At first, that feeling was eating away at everything I did, and whenever I came up with a project, I heard a voice in my head saying things like “not good enough”, “you’re an amateur”, “nobody cares about what you have to say”. But throughout the years, I’ve learned to cope with that voice, to hear it mumble something hurtful and recognise it for what it is – fear.

But a year ago, I had put away my guitar after crying myself to sleep for months, and decided I would never be a musician. I went to the library, got out some books on politics and economics, and spent my summer reading, trying to imagine what it would feel like to study something ‘normal’. Studying music in university had proved harder than I had anticipated. It was the first time I was confronted with real criticism, with other musicians who were better and more motivated than me, and I felt like an impostor, as if I’d blagged my way in and didn’t belong.

June went by, then July, and then August came around. I hadn’t touched my guitar and hadn’t written a single song. I wrote a travel article thinking that being a journalist sounded less crazy than being a musician, but then realised it was probably still too much of a stretch. Then in August, I got an idea.

My Songwriting tutor, Lisbee Stainton, says that when you’re not writing, you’re “planting seeds”. I think all through June and July I had been planting seeds, and in August, I woke up in the middle of the night in a garden. I had an idea for an EP, fully developed – I could picture the artwork, hear the arrangement, see the press release. I started recording a week later. I realised that despite my anxiety, the panic attacks, the tears, quitting music was not a solution. Figuring out how to deal with my self-doubt was.

I spent a year trying to work through my fears. I can’t say I never wake up and question myself anymore. I do. But I don’t doubt myself the way I used to, I question myself because that’s what good artists do to get better. But I also believe I am enough now. I believe I am already a professional musician. I believe that I have my own path and I don’t have to be at the same level some of my friends are. And these habits helped me to get to where I am:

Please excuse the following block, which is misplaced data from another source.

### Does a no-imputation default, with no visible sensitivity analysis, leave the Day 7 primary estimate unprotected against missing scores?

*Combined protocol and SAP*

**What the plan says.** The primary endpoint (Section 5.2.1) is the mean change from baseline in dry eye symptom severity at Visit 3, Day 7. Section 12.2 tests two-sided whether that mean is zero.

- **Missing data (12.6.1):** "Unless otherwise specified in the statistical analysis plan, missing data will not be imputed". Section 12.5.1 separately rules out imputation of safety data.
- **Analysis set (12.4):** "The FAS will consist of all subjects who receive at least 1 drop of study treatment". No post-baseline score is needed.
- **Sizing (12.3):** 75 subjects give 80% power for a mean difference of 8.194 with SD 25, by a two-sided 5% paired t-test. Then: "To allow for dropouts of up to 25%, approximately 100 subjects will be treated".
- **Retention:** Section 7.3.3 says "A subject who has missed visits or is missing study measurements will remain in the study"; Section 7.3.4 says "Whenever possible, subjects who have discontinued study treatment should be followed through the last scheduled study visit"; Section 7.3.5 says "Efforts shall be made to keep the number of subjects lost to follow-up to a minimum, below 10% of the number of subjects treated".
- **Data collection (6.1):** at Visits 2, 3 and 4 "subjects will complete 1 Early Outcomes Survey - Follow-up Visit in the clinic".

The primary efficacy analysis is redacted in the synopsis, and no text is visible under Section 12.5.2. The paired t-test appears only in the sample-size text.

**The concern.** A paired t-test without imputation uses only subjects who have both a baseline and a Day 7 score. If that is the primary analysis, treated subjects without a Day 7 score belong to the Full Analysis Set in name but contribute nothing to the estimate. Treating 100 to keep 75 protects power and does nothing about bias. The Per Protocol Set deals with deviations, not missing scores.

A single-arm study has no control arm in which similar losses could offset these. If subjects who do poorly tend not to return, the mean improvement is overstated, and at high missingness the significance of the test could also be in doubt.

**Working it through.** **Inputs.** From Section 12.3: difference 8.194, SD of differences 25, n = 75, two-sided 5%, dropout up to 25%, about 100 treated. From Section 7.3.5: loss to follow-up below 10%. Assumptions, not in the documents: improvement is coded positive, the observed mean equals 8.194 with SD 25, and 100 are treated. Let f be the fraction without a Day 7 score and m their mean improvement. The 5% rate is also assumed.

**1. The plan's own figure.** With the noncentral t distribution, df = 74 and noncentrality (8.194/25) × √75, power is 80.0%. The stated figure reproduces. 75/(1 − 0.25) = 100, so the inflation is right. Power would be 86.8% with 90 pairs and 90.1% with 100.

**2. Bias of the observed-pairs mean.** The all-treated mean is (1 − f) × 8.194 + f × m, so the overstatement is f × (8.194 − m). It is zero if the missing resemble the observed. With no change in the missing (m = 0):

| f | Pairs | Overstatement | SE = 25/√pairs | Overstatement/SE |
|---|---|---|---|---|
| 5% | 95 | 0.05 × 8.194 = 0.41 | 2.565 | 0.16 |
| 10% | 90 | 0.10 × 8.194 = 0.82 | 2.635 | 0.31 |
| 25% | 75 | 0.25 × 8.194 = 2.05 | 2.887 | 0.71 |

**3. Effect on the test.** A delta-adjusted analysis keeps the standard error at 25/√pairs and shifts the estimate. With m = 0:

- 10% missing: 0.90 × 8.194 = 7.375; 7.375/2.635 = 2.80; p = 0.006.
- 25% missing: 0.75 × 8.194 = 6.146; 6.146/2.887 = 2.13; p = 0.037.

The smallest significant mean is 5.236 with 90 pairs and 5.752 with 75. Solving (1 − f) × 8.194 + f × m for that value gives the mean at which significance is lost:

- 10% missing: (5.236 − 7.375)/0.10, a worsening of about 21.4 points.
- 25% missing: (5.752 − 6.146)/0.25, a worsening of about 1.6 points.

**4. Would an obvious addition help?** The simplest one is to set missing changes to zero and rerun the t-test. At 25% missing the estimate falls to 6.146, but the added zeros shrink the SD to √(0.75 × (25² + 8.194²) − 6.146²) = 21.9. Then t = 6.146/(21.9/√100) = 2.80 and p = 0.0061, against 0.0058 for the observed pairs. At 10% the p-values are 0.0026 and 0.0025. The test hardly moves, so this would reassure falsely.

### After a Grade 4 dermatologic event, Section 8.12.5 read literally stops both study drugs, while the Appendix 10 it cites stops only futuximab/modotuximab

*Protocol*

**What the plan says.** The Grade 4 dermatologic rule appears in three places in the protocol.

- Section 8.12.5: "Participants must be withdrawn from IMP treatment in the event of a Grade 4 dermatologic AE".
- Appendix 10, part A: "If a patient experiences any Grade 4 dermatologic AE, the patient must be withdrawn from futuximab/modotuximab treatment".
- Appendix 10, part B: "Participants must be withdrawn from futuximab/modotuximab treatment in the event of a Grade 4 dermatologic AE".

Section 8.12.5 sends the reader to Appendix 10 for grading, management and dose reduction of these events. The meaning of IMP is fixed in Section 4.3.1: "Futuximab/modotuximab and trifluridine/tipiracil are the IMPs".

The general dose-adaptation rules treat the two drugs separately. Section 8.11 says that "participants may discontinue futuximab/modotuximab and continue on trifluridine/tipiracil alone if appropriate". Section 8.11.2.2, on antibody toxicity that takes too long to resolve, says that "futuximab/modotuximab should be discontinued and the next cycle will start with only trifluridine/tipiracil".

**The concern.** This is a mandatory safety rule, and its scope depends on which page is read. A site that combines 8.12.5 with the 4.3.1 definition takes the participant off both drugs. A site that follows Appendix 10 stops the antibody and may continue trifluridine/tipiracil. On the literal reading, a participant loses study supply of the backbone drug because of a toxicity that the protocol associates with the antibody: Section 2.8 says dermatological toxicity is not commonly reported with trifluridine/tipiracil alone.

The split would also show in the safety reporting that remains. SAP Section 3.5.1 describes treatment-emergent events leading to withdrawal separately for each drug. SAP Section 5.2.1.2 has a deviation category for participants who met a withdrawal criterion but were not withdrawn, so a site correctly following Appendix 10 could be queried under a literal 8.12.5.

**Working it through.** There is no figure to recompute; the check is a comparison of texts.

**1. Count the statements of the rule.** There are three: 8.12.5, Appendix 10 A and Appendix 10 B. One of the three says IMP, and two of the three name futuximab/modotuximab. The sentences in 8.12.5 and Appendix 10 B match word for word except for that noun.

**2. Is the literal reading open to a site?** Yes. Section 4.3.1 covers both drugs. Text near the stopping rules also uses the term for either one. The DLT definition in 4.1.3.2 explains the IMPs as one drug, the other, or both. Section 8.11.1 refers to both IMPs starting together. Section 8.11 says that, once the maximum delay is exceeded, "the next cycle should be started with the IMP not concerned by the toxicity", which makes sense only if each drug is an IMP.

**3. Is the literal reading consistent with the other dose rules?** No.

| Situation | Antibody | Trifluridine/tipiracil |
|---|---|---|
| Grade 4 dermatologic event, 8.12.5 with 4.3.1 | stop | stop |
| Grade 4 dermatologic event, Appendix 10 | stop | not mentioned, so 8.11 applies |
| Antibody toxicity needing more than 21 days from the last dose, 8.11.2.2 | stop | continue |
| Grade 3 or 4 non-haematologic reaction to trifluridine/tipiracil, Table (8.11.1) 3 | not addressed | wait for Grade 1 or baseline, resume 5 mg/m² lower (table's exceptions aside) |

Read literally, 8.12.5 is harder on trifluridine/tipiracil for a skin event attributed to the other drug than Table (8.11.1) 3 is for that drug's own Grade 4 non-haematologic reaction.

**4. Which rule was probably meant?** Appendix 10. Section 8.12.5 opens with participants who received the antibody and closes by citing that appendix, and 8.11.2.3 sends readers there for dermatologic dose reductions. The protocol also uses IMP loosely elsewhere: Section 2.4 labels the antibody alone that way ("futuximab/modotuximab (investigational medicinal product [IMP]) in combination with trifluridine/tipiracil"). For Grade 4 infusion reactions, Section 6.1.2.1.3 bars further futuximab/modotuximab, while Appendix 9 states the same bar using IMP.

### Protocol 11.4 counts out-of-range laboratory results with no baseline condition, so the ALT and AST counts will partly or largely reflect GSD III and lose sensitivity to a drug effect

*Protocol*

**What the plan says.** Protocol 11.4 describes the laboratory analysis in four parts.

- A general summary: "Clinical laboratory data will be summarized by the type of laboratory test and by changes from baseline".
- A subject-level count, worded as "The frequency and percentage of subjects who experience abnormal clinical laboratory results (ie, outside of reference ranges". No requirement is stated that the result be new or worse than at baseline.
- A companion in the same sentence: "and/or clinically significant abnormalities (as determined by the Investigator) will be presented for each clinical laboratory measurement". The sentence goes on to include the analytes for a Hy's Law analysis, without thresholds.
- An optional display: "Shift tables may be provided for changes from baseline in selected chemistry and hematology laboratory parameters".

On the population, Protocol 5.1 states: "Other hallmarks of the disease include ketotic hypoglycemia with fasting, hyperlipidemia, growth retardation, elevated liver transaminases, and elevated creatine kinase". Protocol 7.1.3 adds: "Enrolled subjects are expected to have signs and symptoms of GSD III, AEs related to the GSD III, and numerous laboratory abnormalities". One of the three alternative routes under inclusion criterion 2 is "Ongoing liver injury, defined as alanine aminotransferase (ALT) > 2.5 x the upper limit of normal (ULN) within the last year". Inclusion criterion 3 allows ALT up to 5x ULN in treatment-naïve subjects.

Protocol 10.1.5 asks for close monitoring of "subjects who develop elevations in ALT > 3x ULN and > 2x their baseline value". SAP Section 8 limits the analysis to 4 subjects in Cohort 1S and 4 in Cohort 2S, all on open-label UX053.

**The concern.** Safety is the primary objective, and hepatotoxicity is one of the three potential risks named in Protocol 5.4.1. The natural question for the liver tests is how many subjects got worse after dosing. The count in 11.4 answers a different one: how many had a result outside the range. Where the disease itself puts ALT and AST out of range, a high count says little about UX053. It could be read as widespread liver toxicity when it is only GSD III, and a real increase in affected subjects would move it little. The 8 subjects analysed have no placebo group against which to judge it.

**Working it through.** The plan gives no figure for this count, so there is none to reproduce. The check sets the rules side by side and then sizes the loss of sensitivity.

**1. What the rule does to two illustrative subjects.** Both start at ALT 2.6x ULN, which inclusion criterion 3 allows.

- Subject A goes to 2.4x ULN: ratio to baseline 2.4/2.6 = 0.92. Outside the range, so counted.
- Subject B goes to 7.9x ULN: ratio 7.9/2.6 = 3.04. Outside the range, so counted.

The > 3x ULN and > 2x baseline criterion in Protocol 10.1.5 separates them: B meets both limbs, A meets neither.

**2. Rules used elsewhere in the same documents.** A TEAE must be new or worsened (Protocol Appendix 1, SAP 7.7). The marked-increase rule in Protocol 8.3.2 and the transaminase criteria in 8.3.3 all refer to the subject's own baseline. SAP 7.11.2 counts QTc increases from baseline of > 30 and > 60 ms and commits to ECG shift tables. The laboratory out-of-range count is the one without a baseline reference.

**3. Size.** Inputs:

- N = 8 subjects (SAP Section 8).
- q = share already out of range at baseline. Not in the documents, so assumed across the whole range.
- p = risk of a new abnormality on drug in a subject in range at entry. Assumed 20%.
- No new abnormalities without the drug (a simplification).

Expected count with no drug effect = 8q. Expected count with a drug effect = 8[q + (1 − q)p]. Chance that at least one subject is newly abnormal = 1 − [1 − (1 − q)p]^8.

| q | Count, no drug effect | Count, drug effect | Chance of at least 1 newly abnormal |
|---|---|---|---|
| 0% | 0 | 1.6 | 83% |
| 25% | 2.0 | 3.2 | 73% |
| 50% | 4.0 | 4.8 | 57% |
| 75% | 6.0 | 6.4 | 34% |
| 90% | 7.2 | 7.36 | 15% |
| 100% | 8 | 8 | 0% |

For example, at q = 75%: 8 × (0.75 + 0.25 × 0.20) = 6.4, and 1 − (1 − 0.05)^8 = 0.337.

1. I Changed the Way I Talk to Myself


We’ve all been told this before. Don’t talk down to yourself, how you see yourself is how others see you, etc. But I never realised how true this was until I started practising it. Overly positive self-talk is exhausting, and I couldn’t get behind it at the best of times, but you can make small changes in what you say that will make a massive difference.

For example: instead of talking about your goals, talk about your challenges. Goals are stressful, and if you don’t achieve them, you feel like a loser. Challenges, however, are exciting and playful, and a challenge is not something you need to achieve, it’s something you want to have a go at. For me, this meant that I stopped beating myself up when I didn’t reach a goal and that I felt extra proud when I tackled a challenge. It also meant that I stopped putting so much pressure on myself and started enjoying myself more. Think about what you say that stresses you out and how you could rephrase it to make it sound exciting.